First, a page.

Punk godfather Joey Ramone dies of cancer at 49

A powerful blow was dealt to the music community Sunday afternoon when Joey Ramone, front man for the legendary New York-based punk-rock outfit the Ramones, died after suffering from lymphatic cancer. Born in 1951 as Jeffrey Hyman, he died at age 49 after entering the hospital a month earlier for treatment of the disease.

Ramone sang and acted as the iconoclastic head of the influential ’70s punk outfit. The group formed in Queens, N.Y., in 1974, adopting its name from a musical alias of one of its major influences, Paul McCartney. The Ramones was best known for its catchy tune “I Want to be Sedated,” an acknowledged punk classic.

While group members might have lacked technical brilliance with instruments, they made up for it by creating a totally new style of rock `n’ roll music. Characterized by buzzing three-chord riffs, catchy melodies and absurd and gusty lyrics, the Ramones is often considered the founder of the “punk-rock” genre, even coming before other popular early punk acts such as the Sex Pistols and The Clash. The Ramones was the first visible American punk band, influencing all bands after it.

The group’s songs are characterized by one-minute tracks divided only by a simple 1-2-3-4 count, rapid-fire four-on-the-floor drumbeats and equally quick guitars. The group’s lyrics cover a wide spectrum, from circus freaks to lobotomies to cheesy B-horror flicks.

The Ramones’ stage presence was equally unique, as guitarists stood wide-legged pounding out chords while Ramone leaned over his mic screaming the group’s unofficial mantra, “Gabba Gabba Hey” and pumped his fist constantly into the air. Band members even wore a standard dress code of leather jackets, neck-length hair, ripped jeans and Converse All Stars. Their music and overall style has influenced the punk-rock scene from its inception.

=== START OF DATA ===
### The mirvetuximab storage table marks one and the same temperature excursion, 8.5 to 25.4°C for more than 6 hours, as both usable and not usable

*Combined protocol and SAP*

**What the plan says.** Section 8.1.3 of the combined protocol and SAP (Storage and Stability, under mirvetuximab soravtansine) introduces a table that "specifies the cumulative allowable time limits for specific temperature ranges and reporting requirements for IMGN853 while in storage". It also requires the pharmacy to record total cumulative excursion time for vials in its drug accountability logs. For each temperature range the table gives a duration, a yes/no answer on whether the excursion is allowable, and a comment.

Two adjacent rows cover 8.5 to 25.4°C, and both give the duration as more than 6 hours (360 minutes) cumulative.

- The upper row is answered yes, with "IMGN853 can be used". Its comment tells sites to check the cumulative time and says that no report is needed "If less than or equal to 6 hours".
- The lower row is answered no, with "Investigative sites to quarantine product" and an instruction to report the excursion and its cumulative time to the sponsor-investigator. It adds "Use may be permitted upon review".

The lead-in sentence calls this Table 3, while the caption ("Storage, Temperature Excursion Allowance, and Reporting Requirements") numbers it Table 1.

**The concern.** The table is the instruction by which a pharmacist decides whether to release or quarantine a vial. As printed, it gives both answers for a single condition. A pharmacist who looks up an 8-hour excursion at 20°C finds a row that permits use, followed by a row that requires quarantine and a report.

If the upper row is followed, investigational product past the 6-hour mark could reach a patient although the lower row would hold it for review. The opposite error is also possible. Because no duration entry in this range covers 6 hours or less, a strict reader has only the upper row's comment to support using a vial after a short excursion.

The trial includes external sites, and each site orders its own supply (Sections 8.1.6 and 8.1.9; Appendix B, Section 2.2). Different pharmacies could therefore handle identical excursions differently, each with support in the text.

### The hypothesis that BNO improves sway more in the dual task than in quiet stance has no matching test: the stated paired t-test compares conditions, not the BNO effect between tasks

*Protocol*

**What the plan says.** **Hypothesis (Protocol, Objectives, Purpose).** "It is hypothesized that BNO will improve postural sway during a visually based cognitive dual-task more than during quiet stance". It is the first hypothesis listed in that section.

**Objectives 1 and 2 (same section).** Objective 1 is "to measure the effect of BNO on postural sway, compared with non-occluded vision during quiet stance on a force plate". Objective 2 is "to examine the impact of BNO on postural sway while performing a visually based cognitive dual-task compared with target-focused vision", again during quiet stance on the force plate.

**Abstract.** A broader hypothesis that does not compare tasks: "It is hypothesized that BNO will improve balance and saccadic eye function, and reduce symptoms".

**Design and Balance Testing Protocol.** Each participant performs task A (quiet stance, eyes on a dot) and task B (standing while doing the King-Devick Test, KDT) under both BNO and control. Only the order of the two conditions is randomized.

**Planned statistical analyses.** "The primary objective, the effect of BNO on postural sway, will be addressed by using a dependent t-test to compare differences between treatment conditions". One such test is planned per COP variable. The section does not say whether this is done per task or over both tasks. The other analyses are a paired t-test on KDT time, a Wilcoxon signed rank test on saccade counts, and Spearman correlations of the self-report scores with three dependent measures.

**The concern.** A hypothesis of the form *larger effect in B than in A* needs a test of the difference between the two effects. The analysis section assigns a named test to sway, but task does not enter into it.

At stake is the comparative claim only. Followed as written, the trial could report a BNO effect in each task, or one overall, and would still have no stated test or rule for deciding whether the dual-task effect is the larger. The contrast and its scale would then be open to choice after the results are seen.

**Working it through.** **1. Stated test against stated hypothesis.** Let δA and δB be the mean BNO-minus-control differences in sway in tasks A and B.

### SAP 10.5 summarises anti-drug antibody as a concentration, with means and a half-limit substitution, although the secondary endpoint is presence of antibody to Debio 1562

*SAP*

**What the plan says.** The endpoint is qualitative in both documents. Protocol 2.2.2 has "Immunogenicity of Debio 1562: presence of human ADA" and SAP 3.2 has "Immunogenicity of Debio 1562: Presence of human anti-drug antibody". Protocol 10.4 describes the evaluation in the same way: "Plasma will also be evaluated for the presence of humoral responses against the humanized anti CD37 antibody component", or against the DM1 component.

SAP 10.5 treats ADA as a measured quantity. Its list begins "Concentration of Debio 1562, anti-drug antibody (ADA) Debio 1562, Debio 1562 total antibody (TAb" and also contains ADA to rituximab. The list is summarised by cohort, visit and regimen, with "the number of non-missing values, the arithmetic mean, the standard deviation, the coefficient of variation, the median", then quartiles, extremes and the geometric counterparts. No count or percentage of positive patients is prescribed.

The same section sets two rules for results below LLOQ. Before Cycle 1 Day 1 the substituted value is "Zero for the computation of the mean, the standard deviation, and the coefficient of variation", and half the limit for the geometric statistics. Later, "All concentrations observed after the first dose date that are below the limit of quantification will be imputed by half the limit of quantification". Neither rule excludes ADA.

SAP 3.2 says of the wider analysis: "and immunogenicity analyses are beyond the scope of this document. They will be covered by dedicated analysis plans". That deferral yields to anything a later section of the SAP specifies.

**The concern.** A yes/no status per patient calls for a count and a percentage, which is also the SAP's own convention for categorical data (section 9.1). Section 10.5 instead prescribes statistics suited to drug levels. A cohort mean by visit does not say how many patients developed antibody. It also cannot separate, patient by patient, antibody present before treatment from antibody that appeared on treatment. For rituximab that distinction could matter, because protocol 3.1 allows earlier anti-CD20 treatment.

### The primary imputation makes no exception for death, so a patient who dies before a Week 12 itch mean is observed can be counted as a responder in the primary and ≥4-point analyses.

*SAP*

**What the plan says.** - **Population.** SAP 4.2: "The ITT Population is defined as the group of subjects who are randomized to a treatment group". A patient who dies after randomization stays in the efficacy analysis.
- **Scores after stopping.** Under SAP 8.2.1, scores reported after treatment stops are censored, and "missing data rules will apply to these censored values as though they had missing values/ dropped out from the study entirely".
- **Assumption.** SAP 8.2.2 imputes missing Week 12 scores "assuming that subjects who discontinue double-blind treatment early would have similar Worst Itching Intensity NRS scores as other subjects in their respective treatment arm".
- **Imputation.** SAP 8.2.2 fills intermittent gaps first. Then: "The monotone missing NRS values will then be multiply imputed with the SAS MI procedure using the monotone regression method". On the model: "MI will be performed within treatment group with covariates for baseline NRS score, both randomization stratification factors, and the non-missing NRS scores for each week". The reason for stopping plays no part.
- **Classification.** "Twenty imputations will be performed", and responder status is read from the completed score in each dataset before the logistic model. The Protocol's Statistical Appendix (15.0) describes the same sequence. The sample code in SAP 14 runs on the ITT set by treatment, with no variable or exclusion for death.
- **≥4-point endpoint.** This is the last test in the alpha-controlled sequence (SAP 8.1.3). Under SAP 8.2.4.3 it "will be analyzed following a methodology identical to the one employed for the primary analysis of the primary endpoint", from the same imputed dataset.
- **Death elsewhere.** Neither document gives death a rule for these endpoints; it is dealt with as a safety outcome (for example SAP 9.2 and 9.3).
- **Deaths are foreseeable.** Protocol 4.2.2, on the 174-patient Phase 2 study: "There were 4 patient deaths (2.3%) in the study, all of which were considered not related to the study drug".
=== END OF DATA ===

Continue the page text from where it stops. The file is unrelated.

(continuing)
The Ramones played its unique brand of rock `n’ roll for more than 20 years, gaining underground fame in the United States and overseas. While the band’s importance to music is unquestionable, the group struggled for financial and commercial success. The group scored a few radio hits, but failed to break into the Billboard charts.

The Ramones appeared in a 1979 teen comedy Rock and Roll High School, directed by Roger Corman, and performed the title track. The group also wrote the theme song for Stephen King’s Pet Cemetery. The group most recently made a cameo performance singing “Happy Birthday” to Mr. Burns on “The Simpsons” television show.

Band members played their final show as the Ramones in 1996, before breaking up to form other outfits and pursue solo projects. Joey Ramone kept a low profile, appearing at parties to sing with friends.

Ramone was an American icon to his fans. Green Day lead singer Billy Joe Armstrong named both his children, Joey and Ramona, after the punk godfather. Ramone’s overwhelming presence and talent is undeniable, and groups such as Blink-182 and the Go-Go’s are joining fans to honor him and his music.

Although Joey Ramone is gone, the group’s music and his influence will live on. He will always remain, as the group’s 1984 album title states, Too Tough to Die.

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